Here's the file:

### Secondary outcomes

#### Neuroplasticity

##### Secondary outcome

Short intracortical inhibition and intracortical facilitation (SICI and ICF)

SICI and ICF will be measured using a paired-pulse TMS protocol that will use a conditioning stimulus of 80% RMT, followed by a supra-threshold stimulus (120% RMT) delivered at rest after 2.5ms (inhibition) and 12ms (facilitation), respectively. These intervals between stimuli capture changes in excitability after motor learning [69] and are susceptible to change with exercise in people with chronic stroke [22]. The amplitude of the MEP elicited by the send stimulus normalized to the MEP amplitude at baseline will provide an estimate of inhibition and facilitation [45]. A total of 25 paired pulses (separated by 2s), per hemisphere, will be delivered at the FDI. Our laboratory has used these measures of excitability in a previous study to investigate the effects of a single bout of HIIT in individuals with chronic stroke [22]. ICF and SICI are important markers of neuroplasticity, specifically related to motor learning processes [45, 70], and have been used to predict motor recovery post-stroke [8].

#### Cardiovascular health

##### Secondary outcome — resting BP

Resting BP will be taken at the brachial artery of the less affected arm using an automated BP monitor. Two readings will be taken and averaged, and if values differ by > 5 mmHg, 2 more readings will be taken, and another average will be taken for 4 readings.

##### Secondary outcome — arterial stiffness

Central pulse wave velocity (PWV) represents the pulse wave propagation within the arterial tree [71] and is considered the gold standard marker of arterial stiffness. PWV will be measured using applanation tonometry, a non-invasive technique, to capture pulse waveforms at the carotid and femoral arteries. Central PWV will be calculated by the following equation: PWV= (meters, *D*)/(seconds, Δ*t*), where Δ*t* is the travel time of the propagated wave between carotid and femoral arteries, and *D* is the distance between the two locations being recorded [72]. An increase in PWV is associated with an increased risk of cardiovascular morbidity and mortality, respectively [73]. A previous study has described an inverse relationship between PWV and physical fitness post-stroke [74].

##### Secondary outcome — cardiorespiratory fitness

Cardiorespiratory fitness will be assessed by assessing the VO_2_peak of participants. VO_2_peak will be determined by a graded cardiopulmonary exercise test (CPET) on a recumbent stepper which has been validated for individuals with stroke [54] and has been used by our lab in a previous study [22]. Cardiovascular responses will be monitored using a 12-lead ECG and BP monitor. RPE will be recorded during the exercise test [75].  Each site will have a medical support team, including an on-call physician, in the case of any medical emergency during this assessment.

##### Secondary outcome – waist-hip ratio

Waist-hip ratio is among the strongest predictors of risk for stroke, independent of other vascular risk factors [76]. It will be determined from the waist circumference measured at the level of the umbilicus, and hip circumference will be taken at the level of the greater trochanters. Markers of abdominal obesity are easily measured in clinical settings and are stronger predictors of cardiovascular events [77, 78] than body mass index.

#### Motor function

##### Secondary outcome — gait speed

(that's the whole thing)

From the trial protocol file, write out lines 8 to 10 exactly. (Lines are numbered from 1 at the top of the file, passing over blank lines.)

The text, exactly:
Resting BP will be taken at the brachial artery of the less affected arm using an automated BP monitor. Two readings will be taken and averaged, and if values differ by > 5 mmHg, 2 more readings will be taken, and another average will be taken for 4 readings.

##### Secondary outcome — arterial stiffness

Central pulse wave velocity (PWV) represents the pulse wave propagation within the arterial tree [71] and is considered the gold standard marker of arterial stiffness. PWV will be measured using applanation tonometry, a non-invasive technique, to capture pulse waveforms at the carotid and femoral arteries. Central PWV will be calculated by the following equation: PWV= (meters, *D*)/(seconds, Δ*t*), where Δ*t* is the travel time of the propagated wave between carotid and femoral arteries, and *D* is the distance between the two locations being recorded [72]. An increase in PWV is associated with an increased risk of cardiovascular morbidity and mortality, respectively [73]. A previous study has described an inverse relationship between PWV and physical fitness post-stroke [74].